To maximize profits, the tobacco industry invests billions of dollars yearly around the globe on tobacco advertising, promotion and sponsorship (TAPS) to aggressively promote its deadly products and the social acceptability of tobacco use. A wide range of TAPS strategies are employed to directly and indirectly make tobacco products attractive and pervasive, targeting not only potential tobacco users (i.e. youth, who are highly receptive to tobacco marketing) and current and former tobacco users, but also policy makers and the public, so as to artificially create the impression that tobacco use is normal and non-harmful or that the tobacco industry is a socially responsible corporate sector.
Therefore, Parties to the WHO FCTC “recognize that a comprehensive ban on advertising, promotion and sponsorship would reduce the consumption of tobacco products” (Article 13) because an effective TAPS ban can reduce the appeal of tobacco use (out of sight, out of mind), thereby helping prevent youth uptake, discouraging tobacco use, and preventing ex-users from relapsing. To be effective, a TAPS ban must be comprehensive and cover all forms of TAPS. Partial bans are ineffective because the tobacco industry will maximize TAPS forms that are not banned (e.g. banning mass media TAPS but allowing TAPS at points of sale (POS) or on the Internet, or allowing CSR activities by the tobacco industry). Globally, an increasing number of countries (57) have reported having adopted a comprehensive ban of all TAPS.
All ASEAN countries are implementing a TAPS ban, but most are partial bans, with Indonesia having the weakest TAPS restrictions in the region.
In addition to a ban on direct tobacco advertising in most ASEAN countries, Brunei, Singapore, and Thailand also ban the display of tobacco packs at POS to reduce the visibility of tobacco products. These three countries also require licenses for tobacco retailers to facilitate regulatory compliance.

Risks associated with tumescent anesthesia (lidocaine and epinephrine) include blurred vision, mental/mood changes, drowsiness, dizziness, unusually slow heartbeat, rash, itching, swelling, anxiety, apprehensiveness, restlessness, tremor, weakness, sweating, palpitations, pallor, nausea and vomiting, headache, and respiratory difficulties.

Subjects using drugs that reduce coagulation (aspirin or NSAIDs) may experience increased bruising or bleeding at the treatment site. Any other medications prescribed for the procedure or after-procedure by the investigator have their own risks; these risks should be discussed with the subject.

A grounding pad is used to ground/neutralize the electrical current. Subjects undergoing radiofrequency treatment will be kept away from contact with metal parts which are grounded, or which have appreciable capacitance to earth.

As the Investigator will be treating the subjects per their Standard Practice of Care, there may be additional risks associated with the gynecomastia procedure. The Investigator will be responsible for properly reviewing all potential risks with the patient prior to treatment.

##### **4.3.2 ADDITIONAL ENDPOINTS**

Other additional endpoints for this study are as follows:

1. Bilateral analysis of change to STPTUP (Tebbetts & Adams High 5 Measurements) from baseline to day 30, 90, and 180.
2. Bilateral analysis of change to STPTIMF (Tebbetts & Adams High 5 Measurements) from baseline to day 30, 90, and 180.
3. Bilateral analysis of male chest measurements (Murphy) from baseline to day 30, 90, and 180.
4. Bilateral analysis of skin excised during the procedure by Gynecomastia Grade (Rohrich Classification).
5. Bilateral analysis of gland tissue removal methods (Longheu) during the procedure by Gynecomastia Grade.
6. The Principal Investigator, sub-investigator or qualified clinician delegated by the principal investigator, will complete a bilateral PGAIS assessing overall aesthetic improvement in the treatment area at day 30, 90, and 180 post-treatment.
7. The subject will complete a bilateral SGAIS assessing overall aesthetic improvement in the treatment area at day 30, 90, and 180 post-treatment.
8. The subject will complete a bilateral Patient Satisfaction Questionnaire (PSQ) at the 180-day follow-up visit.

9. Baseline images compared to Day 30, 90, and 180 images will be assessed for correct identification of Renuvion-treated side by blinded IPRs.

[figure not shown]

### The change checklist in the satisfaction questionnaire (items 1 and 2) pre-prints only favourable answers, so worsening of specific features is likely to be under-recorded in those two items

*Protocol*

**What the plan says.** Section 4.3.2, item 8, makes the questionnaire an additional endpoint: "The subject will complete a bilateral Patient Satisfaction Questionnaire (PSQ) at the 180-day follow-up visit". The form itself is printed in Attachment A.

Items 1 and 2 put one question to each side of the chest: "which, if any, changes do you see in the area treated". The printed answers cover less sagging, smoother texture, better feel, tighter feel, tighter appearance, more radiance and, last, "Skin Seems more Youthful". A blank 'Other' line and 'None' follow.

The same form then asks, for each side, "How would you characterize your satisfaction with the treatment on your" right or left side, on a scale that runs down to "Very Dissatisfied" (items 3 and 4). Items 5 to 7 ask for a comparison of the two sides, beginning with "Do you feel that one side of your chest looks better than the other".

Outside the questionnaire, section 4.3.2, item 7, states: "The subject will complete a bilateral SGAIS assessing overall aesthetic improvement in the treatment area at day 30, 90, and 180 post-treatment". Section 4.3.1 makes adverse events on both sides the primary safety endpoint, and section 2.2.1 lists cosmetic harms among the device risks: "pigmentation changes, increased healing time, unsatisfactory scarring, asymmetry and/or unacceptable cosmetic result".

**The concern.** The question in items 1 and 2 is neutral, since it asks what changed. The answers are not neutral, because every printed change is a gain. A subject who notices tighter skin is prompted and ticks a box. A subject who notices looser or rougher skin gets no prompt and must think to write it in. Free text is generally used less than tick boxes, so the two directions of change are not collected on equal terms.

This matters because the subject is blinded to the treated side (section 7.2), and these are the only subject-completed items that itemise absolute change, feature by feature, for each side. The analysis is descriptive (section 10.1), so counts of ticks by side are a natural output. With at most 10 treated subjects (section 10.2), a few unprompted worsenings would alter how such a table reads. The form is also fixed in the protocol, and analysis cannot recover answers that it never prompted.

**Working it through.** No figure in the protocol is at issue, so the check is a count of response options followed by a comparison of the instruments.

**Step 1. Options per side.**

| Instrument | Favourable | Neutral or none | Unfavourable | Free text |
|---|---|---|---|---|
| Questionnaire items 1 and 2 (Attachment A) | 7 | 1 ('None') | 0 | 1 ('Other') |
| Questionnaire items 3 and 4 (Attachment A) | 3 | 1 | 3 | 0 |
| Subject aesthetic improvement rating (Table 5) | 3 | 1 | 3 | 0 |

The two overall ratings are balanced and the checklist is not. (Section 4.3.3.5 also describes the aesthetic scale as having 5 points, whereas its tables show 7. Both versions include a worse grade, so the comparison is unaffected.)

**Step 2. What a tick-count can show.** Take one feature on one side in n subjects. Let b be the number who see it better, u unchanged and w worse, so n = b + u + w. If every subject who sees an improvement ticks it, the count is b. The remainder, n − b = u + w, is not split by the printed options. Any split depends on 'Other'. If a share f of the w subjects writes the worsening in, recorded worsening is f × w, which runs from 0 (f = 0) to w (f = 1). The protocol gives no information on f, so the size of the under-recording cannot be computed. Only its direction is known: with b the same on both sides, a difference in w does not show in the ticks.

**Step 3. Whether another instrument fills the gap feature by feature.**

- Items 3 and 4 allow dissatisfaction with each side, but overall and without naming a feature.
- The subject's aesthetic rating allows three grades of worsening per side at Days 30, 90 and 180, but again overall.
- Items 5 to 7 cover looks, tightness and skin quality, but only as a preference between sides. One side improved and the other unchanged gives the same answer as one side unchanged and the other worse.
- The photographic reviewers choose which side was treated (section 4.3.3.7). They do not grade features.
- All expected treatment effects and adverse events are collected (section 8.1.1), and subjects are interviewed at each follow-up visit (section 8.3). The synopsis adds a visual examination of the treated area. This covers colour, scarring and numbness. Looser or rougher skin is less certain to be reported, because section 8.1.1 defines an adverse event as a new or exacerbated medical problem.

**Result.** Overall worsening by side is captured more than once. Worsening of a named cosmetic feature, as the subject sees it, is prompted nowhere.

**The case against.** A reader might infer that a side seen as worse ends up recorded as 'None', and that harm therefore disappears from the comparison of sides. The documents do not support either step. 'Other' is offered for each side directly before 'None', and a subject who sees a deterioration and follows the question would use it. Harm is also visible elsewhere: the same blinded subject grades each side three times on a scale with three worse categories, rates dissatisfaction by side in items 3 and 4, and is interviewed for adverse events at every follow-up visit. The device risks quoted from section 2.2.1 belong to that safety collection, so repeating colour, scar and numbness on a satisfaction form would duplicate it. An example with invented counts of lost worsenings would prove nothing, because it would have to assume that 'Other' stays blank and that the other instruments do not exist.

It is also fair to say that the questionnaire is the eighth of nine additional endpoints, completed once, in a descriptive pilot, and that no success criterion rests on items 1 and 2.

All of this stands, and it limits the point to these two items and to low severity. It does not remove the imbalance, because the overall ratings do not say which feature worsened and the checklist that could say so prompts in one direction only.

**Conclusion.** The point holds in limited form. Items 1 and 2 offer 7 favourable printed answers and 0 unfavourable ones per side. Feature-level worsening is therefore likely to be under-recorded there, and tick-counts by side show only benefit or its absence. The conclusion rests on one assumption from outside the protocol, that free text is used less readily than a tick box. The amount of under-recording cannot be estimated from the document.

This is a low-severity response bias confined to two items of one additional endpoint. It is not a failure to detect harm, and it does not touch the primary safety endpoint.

Only three ASEAN countries (Lao PDR, Myanmar and Thailand) currently ban CSR activities by the tobacco industry, while only the publicity of tobacco industry CSR is prohibited in Cambodia, Singapore and Vietnam.
As this chapter illustrates, more still needs to be done to achieve a comprehensive TAPS ban across the ASEAN region, noting that the industry will continue to find innovative ways and constantly evolve its marketing tactics to promote and market its products, such as through creative package designs, new product flavors, new media, and cross-border advertising.
Outdoor tobacco advertising billboards can be found in the Philippines and Indonesia*.
Tobacco industry recruits pretty young girls as promoters to sell cigarettes.
*As of May 2020, there are 16 cities/districts including Jakarta rovince that have banned outdoor advertisement and billboards. This include Jakarta Province; 5 cities (Bukit Tinggi, Padang Panjang, Payakumbuh, Bogor, Depok); 10 districts (Bekasi, Padang, Sawahlunto, Banggai, Karangasem, Klungkung, Pasaman Barat, Jembrana, Dianyar, Badung).
Thailand, the first country in ASEAN region to implement a complete ban on retail display of tobacco products at point-of-sale, effective on 25 September 2005.
Brunei has banned point-of-sale displays in 2010 as prohibition on advertisements relating to smoking and displaying the cigarette packs was considered as one mode of advertisement.
Singapore has enforced a ban on displaying cigarette packs at point-of-sale by 1 August, 2017 to reduce the exposure of non-smokers, especially among the young, to the advertising effect of tobacco product displays as well as encourages current smokers attempting to quit by minimising impulse purchases of tobacco products.
Ban on corporate social responsibility (CSR) activities: All tobacco-related CSR activities are now banned in Lao PDR,Myanmar and Thailand. The publicity of such CSR activities is banned in Cambodia, Indonesia, Singapore and Vietnam.
Philippines: Ban on donations to schools: The Philippine Department of Education issued a Department Order No. 6/2012, restricting interaction of officials with the tobacco industry; this includes a prohibition on the tobacco industry contributing funds to schools and school officials.
In 2016 the Department of Education issued Department Order No. 48 s. 2016: Policy and Guidelines on Comprehensive Tobacco Control, which prescribes rules on how parents, teachers, and school officials of private and public schools can facilitate enforcement of the ban on sponsorships, including so-called CSR of the tobacco industry, and on selling and advertising tobacco within a 100-meter perimeter of schools.
Indonesia: Minister of Education and Culture Regulation No. 64/2015 Tobacco-Free School Premises states, “Reject any offer of advertisement, promotion, sponsorship, and/or collaboration in any form with tobacco manufacturers and/or any organization that uses trademark, logo, slogan, and/or colour associated with the specific characteristics of tobacco industry to support curricular or extracurricular activities inside and outside school premises.” This effectively bans the tobacco industry from conducting anti-smoking programme in schools.